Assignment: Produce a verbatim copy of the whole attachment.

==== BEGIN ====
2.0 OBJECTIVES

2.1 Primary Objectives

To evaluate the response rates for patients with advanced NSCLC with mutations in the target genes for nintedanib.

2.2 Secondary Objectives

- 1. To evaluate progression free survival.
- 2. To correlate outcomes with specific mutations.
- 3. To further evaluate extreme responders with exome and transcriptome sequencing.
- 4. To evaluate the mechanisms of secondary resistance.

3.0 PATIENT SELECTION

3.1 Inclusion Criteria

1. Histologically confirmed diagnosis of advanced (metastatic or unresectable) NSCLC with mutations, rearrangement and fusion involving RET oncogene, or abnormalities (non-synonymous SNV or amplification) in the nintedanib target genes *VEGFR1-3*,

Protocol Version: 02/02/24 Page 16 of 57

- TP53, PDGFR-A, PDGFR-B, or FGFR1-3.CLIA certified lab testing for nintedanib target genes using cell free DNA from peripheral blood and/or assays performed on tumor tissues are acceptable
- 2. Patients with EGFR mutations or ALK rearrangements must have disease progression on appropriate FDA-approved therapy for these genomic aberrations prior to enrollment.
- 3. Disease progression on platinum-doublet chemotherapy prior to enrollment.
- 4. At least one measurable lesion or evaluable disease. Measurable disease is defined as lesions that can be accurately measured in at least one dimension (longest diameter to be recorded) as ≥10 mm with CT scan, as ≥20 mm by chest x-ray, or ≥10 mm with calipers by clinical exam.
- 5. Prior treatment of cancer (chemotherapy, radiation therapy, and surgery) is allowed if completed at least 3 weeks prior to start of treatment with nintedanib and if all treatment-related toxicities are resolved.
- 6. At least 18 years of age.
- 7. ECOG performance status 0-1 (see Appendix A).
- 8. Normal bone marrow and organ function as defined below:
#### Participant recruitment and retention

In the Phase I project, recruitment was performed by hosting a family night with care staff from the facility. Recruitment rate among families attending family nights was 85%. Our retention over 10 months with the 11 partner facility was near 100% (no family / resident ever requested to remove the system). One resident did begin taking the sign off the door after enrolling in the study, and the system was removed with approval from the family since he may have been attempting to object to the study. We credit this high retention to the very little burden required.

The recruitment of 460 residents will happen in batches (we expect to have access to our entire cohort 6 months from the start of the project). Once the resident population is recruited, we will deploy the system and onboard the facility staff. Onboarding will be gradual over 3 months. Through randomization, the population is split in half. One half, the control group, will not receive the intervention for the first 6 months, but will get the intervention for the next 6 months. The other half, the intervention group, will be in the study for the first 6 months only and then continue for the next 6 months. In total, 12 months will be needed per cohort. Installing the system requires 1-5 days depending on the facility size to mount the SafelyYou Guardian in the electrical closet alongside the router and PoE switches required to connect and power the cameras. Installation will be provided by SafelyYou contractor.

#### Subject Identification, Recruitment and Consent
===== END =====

2.0 OBJECTIVES

2.1 Primary Objectives

To evaluate the response rates for patients with advanced NSCLC with mutations in the target genes for nintedanib.

2.2 Secondary Objectives

- 1. To evaluate progression free survival.
- 2. To correlate outcomes with specific mutations.
- 3. To further evaluate extreme responders with exome and transcriptome sequencing.
- 4. To evaluate the mechanisms of secondary resistance.

3.0 PATIENT SELECTION

3.1 Inclusion Criteria

1. Histologically confirmed diagnosis of advanced (metastatic or unresectable) NSCLC with mutations, rearrangement and fusion involving RET oncogene, or abnormalities (non-synonymous SNV or amplification) in the nintedanib target genes *VEGFR1-3*,

Protocol Version: 02/02/24 Page 16 of 57

- TP53, PDGFR-A, PDGFR-B, or FGFR1-3.CLIA certified lab testing for nintedanib target genes using cell free DNA from peripheral blood and/or assays performed on tumor tissues are acceptable
- 2. Patients with EGFR mutations or ALK rearrangements must have disease progression on appropriate FDA-approved therapy for these genomic aberrations prior to enrollment.
- 3. Disease progression on platinum-doublet chemotherapy prior to enrollment.
- 4. At least one measurable lesion or evaluable disease. Measurable disease is defined as lesions that can be accurately measured in at least one dimension (longest diameter to be recorded) as ≥10 mm with CT scan, as ≥20 mm by chest x-ray, or ≥10 mm with calipers by clinical exam.
- 5. Prior treatment of cancer (chemotherapy, radiation therapy, and surgery) is allowed if completed at least 3 weeks prior to start of treatment with nintedanib and if all treatment-related toxicities are resolved.
- 6. At least 18 years of age.
- 7. ECOG performance status 0-1 (see Appendix A).
- 8. Normal bone marrow and organ function as defined below:
#### Participant recruitment and retention

In the Phase I project, recruitment was performed by hosting a family night with care staff from the facility. Recruitment rate among families attending family nights was 85%. Our retention over 10 months with the 11 partner facility was near 100% (no family / resident ever requested to remove the system). One resident did begin taking the sign off the door after enrolling in the study, and the system was removed with approval from the family since he may have been attempting to object to the study. We credit this high retention to the very little burden required.

The recruitment of 460 residents will happen in batches (we expect to have access to our entire cohort 6 months from the start of the project). Once the resident population is recruited, we will deploy the system and onboard the facility staff. Onboarding will be gradual over 3 months. Through randomization, the population is split in half. One half, the control group, will not receive the intervention for the first 6 months, but will get the intervention for the next 6 months. The other half, the intervention group, will be in the study for the first 6 months only and then continue for the next 6 months. In total, 12 months will be needed per cohort. Installing the system requires 1-5 days depending on the facility size to mount the SafelyYou Guardian in the electrical closet alongside the router and PoE switches required to connect and power the cameras. Installation will be provided by SafelyYou contractor.

#### Subject Identification, Recruitment and Consent